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I see people suggests using Messenger/EventAggregator to pass parameter to ViewModel when "current" target is changed, but it doesn't work on my case.

Say I have a ViewModel class like this:

class CustomerViewModel
{
    CustomerViewModel(int customerId) {}
}

And:

  1. I have views of same type in the application shell at the same time.
  2. For each view, there is a unique CustomerViewModel instance for it. Each CustomerViewModel instance can have different customerId. (which is similar to Visual Studio IDE, multiple document opened at the same time)

I don't want to write code like "this.DataContext = new CustomerViewModel(id)" in my View class. What's the MVVM way to handle such case?

Thanks.

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To answer ypur question EventAggregatoris the way of doing it in MVVM. Why can't you use it? Any reasons? –  Rohit Vats Oct 28 '12 at 7:46
    
@RV1987 I cannot use EventAggregator because I want to get the parameters when the ViewModel is created. –  Chen Oct 28 '12 at 9:02
    
i think you have to use viewmodellocator that can create one object for viewmodel and we can use same object in whole application. –  Dhaval Patel Oct 28 '12 at 19:17

1 Answer 1

up vote 0 down vote accepted

There are a few ways to handle this case, first - decide if you're using a View first or View Model first approach.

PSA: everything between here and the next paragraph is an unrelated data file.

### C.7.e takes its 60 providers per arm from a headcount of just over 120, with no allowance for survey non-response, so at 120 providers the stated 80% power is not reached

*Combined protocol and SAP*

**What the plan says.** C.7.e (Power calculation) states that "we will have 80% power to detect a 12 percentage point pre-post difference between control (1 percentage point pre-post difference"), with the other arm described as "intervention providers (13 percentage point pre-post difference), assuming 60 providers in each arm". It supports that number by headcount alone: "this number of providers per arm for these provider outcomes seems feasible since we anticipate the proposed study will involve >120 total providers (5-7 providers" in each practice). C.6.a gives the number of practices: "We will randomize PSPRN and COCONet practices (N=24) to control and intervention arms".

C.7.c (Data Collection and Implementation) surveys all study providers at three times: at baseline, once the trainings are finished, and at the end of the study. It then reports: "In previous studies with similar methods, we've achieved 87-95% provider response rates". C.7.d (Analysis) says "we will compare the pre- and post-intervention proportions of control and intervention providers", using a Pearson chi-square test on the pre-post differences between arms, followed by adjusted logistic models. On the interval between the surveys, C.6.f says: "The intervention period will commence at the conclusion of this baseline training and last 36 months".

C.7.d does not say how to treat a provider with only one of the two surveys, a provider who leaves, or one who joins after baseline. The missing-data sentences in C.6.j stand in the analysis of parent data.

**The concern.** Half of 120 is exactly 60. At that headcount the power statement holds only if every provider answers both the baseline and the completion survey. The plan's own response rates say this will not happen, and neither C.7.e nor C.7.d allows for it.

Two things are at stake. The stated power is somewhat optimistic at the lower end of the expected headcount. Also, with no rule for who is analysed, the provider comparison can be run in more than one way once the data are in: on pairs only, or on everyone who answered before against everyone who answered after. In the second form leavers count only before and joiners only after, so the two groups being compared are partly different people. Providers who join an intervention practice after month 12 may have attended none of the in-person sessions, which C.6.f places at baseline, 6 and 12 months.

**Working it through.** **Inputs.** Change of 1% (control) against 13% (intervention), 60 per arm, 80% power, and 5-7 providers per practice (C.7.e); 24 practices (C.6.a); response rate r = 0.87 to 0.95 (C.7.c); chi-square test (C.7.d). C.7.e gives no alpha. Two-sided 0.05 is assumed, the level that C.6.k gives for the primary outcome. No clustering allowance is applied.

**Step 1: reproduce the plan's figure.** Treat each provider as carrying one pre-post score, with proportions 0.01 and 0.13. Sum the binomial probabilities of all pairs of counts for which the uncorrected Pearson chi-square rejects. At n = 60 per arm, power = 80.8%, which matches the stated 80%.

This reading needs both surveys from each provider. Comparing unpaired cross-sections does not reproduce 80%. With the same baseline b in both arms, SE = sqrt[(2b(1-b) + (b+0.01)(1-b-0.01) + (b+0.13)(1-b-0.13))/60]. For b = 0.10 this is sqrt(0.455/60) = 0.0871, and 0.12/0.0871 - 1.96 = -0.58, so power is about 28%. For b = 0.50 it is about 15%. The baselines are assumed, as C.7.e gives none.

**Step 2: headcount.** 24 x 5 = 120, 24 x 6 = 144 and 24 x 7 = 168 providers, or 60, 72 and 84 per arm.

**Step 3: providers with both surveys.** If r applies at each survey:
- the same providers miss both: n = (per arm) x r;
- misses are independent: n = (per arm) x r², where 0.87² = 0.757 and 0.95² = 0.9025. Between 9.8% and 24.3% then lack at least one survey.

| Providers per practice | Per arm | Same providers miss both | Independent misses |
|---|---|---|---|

Using the EventAggregator is a valid option.

Another option is to have your ViewModel implement an interface and then use some IoC/DI such as MEF or Unity to get the instance of the ViewModel. Using this method, you can define an Initalize(int Id) function which you know the ViewModel must implement. You don't need your View to know the CustomerViewModel class, only the interface.

I should note that if you are using some kind of DI, you can always inject that parameter to the ViewModel. IIRC in Unity this can be done a bit easier then in MEF (you simply register the value and then create the ViewModel which depends on that type).

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I think Initialize() method works for me. What's IIRC? Do you mean using ResolveOverrides? –  Chen Oct 28 '12 at 9:24
    
IIRC is short for "If I Remember Correctly" (sorry for that:). And I checked this can be done rather easily in Unity, using RegisterInstance (or RegisterType) and Resolveing the ViewModel that needs that type –  Blachshma Oct 28 '12 at 9:36

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